On 5 April 2023 the High Court handed down judgment in Adil v General Medical Council  EWHC 797 (Admin). The case examined the extent to which a professional regulator can interfere with the right to freedom of expression of an individual subject to its regulation, as well as the circumstances in which the Court should accept challenges to decisions made by regulators in the performance of their duties. It is the first case decided by the High Court concerning anti-vaccination statements made by a doctor in relation to the COVID-19 pandemic, and the actions of the General Medical Council (“GMC”) in response.
Mr Adil is a consultant colorectal surgeon. Over the course of the COVID-19 pandemic, he posted multiple videos on social media in which he, amongst other things, made statements to the effect that:
COVID-19 did not exist;
the pandemic was a conspiracy brought about by the United Kingdom, Israel and America;
the pandemic was a scam which was being manipulated for the benefit of Bill Gates and pharmaceutical companies;
Bill Gates infected the entire world with COVID-19 in order to sell vaccines; and
COVID-19 vaccines would be given to everyone, by force if necessary, and could potentially contain microchips that affect the human body.
In Privacy International v Investigatory Powers Tribunal, the Divisional Court held that s.5 Intelligence Services Act 1994 does not permit the government to issue general warrants to engage in computer network exploitation (“CNE”) – more commonly known as computer hacking. The court also offered valuable guidance on warrants and what is required to make them lawful.
There were three issues:
1. Does s.5 Intelligence Services Act 1994 (“the 1994 Act”) permit the Secretary of State to issue ‘thematic’ or ‘general’ warrants to hack computers? General warrants are those which purportedly authorise acts in respect of an entire class of people or an entire class of acts (e.g. ‘all mobile phones in London’).
2. Should the court allow the claim to be amended to include a complaint that, prior to February 2015, the s.5 regime did not comply with Articles 8 and 10 of the European Convention on Human Rights?
3. If permission is given to amend the claim, should the new ground succeed?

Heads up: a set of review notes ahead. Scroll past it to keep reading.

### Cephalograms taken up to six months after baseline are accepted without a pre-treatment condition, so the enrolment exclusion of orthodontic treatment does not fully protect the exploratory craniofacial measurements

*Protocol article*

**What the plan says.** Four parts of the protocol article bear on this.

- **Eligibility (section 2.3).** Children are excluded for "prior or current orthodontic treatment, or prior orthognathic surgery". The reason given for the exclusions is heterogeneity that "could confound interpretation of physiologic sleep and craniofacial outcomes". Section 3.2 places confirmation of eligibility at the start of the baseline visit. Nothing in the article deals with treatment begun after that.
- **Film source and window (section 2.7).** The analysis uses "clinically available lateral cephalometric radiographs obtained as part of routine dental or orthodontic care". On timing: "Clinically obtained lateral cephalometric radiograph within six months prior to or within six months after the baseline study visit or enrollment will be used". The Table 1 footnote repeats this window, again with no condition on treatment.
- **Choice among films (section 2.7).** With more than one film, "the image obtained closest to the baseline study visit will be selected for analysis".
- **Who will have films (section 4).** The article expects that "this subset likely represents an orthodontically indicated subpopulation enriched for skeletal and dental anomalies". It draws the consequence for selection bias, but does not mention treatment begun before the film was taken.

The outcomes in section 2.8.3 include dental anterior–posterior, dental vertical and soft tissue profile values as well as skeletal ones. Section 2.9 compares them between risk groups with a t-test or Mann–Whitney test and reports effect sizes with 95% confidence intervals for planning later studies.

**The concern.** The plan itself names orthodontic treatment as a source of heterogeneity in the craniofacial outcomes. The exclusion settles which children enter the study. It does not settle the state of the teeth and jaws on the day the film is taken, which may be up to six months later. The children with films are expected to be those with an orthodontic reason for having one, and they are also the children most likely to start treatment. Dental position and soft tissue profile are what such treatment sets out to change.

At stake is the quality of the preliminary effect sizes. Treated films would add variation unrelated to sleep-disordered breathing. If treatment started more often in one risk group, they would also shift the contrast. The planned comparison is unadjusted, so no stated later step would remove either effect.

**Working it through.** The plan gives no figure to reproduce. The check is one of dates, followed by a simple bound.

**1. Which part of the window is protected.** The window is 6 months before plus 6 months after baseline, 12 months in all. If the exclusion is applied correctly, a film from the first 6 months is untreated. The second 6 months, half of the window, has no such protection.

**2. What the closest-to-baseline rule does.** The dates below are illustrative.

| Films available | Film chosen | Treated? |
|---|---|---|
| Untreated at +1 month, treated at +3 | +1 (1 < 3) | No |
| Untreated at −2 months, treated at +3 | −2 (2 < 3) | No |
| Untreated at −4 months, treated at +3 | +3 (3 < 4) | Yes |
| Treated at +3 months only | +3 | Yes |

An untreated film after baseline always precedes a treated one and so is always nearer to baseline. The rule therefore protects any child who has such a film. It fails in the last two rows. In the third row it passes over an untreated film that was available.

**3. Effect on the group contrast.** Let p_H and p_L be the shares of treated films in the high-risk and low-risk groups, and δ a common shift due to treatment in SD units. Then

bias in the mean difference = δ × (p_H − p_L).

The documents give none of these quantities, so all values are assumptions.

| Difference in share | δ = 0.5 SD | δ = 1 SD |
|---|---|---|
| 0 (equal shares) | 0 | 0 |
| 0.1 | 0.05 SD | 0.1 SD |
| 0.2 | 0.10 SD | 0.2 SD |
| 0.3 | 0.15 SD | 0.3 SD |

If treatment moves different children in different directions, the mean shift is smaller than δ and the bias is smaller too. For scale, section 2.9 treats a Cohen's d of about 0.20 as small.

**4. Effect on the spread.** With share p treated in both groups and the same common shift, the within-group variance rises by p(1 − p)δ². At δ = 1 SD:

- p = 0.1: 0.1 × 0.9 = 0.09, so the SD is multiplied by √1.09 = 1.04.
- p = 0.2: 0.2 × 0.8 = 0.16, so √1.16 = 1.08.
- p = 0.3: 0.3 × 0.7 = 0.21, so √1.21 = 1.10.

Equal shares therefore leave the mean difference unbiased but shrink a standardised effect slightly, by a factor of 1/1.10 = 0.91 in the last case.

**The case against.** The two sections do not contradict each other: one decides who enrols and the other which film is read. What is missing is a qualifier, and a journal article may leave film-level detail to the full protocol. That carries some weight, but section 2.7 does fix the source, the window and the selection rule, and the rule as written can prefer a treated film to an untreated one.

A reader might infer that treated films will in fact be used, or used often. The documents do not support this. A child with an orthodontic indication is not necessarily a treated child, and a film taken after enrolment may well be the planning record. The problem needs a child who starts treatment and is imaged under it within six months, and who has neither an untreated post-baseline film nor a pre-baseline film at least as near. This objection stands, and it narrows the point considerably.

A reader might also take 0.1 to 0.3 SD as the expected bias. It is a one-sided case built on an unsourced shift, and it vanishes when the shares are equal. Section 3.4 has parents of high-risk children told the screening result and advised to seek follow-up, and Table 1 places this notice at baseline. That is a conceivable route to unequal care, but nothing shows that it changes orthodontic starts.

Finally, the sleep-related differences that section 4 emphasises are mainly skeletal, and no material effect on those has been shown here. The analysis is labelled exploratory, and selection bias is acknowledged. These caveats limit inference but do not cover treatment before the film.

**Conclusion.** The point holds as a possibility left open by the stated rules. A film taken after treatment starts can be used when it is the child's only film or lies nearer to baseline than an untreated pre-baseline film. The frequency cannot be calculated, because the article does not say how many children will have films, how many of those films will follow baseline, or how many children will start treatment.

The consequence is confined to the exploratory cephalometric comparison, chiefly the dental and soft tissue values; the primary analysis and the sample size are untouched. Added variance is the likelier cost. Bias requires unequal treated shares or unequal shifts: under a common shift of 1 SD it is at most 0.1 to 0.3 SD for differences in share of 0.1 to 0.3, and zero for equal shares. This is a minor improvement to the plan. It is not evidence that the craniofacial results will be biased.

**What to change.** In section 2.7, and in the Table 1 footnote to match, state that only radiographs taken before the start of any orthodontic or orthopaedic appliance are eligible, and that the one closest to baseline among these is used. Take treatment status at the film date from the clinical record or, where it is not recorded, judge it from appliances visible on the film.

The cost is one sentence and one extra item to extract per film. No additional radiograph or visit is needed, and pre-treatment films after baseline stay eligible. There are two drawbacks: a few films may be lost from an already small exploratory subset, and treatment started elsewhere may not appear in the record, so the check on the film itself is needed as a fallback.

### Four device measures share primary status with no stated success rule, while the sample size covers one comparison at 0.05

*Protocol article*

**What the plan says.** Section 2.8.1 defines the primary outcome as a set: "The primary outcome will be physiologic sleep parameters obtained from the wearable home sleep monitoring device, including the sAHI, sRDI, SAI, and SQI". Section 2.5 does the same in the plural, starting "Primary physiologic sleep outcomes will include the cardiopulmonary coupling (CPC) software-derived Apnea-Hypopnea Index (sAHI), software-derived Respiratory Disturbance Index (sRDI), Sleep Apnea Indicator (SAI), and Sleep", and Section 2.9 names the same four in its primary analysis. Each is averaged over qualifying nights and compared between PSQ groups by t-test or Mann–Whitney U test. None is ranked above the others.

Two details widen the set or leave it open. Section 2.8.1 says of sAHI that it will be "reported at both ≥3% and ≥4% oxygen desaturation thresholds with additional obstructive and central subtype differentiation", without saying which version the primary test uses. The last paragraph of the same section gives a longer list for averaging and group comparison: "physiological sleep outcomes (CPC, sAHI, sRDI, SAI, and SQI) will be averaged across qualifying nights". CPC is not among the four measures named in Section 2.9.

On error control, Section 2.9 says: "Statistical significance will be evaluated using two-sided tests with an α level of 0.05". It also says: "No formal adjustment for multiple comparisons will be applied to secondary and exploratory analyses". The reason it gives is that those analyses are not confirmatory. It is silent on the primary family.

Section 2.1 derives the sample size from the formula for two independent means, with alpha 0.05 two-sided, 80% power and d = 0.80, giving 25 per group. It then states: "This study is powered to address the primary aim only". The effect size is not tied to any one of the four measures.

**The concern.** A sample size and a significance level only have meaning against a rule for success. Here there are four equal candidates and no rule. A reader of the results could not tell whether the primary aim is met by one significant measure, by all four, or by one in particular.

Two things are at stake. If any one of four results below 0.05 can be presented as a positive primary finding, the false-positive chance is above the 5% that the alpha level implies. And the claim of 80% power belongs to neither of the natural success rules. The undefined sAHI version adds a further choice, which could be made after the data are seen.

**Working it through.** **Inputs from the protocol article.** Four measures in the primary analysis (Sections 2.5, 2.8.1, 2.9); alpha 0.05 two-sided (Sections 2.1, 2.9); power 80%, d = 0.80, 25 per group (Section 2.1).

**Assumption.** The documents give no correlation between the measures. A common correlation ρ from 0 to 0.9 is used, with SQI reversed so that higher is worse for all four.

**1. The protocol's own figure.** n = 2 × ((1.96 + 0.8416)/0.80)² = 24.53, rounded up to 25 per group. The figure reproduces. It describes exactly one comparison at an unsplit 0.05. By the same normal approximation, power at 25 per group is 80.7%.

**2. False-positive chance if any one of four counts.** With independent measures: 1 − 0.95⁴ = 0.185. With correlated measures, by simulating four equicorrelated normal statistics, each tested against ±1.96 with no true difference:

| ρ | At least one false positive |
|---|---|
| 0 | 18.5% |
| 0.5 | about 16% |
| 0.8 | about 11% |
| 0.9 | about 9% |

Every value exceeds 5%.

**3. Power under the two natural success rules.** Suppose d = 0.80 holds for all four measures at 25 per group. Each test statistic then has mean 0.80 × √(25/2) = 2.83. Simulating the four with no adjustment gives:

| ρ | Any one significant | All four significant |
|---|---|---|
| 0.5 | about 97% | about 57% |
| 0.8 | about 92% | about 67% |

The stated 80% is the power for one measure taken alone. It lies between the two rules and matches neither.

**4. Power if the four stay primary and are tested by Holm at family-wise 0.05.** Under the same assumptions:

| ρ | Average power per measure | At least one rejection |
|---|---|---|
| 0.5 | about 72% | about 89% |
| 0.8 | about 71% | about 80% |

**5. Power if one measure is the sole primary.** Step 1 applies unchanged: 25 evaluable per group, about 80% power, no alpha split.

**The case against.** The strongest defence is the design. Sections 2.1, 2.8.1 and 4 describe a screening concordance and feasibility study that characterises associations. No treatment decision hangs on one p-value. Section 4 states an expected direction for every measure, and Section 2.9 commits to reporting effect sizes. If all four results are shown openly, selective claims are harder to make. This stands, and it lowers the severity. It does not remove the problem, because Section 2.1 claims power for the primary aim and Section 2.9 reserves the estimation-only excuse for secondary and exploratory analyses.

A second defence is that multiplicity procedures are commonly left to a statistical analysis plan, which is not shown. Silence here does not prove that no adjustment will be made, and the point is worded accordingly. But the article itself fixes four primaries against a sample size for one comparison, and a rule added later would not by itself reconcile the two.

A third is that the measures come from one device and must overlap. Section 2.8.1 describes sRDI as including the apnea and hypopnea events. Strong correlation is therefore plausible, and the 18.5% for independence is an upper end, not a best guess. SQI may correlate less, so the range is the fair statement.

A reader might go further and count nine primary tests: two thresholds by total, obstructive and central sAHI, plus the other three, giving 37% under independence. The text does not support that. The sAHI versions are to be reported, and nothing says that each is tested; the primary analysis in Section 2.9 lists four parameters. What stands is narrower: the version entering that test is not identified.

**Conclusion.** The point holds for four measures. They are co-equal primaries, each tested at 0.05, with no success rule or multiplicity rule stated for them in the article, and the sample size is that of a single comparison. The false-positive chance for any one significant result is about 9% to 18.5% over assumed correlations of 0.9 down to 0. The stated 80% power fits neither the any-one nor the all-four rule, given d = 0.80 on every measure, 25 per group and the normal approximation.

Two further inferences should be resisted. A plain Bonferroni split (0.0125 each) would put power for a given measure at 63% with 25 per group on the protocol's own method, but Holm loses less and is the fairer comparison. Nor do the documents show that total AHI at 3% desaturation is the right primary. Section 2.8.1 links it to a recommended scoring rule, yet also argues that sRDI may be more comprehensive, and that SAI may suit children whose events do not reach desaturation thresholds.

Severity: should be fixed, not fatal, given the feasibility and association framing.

There have been significant protests in the USA following the death of George Floyd. Mr Floyd, a black man, died after his neck was knelt on whilst he was being detained. Mr Floyd repeatedly said he couldn’t breathe, but despite this the position was maintained for several minutes.
Derek Chauvin, the white officer who detained him, has been arrested and charged with murder. Three other officers have been sacked. The County Prosecutor has suggested it is likely they will also be charged in due course.
The case has triggered widespread protests about the treatment of black people by the police. Previous incidents, such as the fatal shooting of Michael Brown, exacerbate concerns. Thousands also protested in London, where the march moved from Trafalgar Square to the US embassy (located in South London).
In the US the largely peaceful protests have been marred by looting and arson attacks. The police station in Minneapolis was set on fire. A number of US cities have imposed curfews which have been defied. Police have used tear gas and rubber bullets to try and control crowds.
A black CNN journalist and his camera crew were arrested by police whilst reporting in a protest in Minnesota. The group was later released and the governor apologised for the arrest.
Conor Monighan brings us the latest updates in human rights law
In the News:
The Government’s ant-slavery tsar has severely criticised the government for failing to take action on child slavery. Dame Sara Thornton, who was appointed in 2019, said that the government was failing to make changes as promised.
Her concerns relate to the Independent Child Trafficking Guardian (ICTG) scheme, which is designed to give vulnerable children one-to-one support. Under the scheme, guardians assist children with matters ranging from GP appointments to dealing with social services. In 2016 ministers pledged to implement the scheme, but progress has since stalled.
Dame Sara said that she wrote to the Home Secretary in January outlining her concerns and highlighting the fact that the scheme only covers a third of the country. However, she has not received a response.
In a further development, Dame Sara Thornton has said that the power to intervene in child trafficking cases should be taken away from the Home Office. She argues that local authorities are much better placed to provide support. However, others have pointed out that councils lack the resources and power to adequately address child slavery.
The number of children referred to the Home Office as being potential victims of modern slavery appears to be rising. Over 2000 children were identified between September 2018 – 2019, representing a 66% rise on the previous year.
More from the Independent here and the Guardian here.